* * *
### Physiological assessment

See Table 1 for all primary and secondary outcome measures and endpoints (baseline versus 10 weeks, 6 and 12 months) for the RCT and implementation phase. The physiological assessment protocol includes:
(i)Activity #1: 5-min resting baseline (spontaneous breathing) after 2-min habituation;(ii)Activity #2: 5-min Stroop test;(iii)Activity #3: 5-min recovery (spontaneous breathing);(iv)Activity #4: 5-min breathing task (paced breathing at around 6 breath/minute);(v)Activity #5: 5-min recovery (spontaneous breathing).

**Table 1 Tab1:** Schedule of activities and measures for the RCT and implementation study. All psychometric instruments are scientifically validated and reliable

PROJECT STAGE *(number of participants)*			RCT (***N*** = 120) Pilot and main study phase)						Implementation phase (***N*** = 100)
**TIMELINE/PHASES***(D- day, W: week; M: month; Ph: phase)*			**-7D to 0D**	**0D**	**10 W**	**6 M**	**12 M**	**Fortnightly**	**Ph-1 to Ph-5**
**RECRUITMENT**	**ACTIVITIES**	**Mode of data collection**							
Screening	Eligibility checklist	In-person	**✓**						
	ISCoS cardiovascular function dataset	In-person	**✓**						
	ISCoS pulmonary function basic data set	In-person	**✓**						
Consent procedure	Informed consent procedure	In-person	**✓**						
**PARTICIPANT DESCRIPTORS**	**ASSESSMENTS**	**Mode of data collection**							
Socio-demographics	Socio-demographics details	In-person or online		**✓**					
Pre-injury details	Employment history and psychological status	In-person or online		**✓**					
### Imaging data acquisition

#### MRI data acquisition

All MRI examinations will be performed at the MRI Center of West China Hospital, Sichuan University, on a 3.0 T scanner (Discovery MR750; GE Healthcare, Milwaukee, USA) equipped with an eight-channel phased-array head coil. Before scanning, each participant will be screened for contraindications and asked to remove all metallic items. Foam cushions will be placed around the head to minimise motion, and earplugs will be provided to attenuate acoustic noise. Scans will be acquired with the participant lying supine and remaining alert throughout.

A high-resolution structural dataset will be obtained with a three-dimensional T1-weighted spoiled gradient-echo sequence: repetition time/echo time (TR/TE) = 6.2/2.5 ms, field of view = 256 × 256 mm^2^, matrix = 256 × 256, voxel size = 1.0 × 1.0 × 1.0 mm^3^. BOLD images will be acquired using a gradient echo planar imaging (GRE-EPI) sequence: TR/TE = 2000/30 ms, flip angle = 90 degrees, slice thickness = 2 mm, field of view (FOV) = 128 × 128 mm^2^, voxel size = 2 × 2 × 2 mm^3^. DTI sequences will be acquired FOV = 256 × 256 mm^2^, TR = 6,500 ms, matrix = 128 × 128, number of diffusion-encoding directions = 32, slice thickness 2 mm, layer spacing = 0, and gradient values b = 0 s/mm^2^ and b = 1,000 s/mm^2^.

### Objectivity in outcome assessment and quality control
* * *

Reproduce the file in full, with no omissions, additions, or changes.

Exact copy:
### Physiological assessment

See Table 1 for all primary and secondary outcome measures and endpoints (baseline versus 10 weeks, 6 and 12 months) for the RCT and implementation phase. The physiological assessment protocol includes:
(i)Activity #1: 5-min resting baseline (spontaneous breathing) after 2-min habituation;(ii)Activity #2: 5-min Stroop test;(iii)Activity #3: 5-min recovery (spontaneous breathing);(iv)Activity #4: 5-min breathing task (paced breathing at around 6 breath/minute);(v)Activity #5: 5-min recovery (spontaneous breathing).

**Table 1 Tab1:** Schedule of activities and measures for the RCT and implementation study. All psychometric instruments are scientifically validated and reliable

PROJECT STAGE *(number of participants)*			RCT (***N*** = 120) Pilot and main study phase)						Implementation phase (***N*** = 100)
**TIMELINE/PHASES***(D- day, W: week; M: month; Ph: phase)*			**-7D to 0D**	**0D**	**10 W**	**6 M**	**12 M**	**Fortnightly**	**Ph-1 to Ph-5**
**RECRUITMENT**	**ACTIVITIES**	**Mode of data collection**							
Screening	Eligibility checklist	In-person	**✓**						
	ISCoS cardiovascular function dataset	In-person	**✓**						
	ISCoS pulmonary function basic data set	In-person	**✓**						
Consent procedure	Informed consent procedure	In-person	**✓**						
**PARTICIPANT DESCRIPTORS**	**ASSESSMENTS**	**Mode of data collection**							
Socio-demographics	Socio-demographics details	In-person or online		**✓**					
Pre-injury details	Employment history and psychological status	In-person or online		**✓**					
### Imaging data acquisition

#### MRI data acquisition

All MRI examinations will be performed at the MRI Center of West China Hospital, Sichuan University, on a 3.0 T scanner (Discovery MR750; GE Healthcare, Milwaukee, USA) equipped with an eight-channel phased-array head coil. Before scanning, each participant will be screened for contraindications and asked to remove all metallic items. Foam cushions will be placed around the head to minimise motion, and earplugs will be provided to attenuate acoustic noise. Scans will be acquired with the participant lying supine and remaining alert throughout.

A high-resolution structural dataset will be obtained with a three-dimensional T1-weighted spoiled gradient-echo sequence: repetition time/echo time (TR/TE) = 6.2/2.5 ms, field of view = 256 × 256 mm^2^, matrix = 256 × 256, voxel size = 1.0 × 1.0 × 1.0 mm^3^. BOLD images will be acquired using a gradient echo planar imaging (GRE-EPI) sequence: TR/TE = 2000/30 ms, flip angle = 90 degrees, slice thickness = 2 mm, field of view (FOV) = 128 × 128 mm^2^, voxel size = 2 × 2 × 2 mm^3^. DTI sequences will be acquired FOV = 256 × 256 mm^2^, TR = 6,500 ms, matrix = 128 × 128, number of diffusion-encoding directions = 32, slice thickness 2 mm, layer spacing = 0, and gradient values b = 0 s/mm^2^ and b = 1,000 s/mm^2^.

### Objectivity in outcome assessment and quality control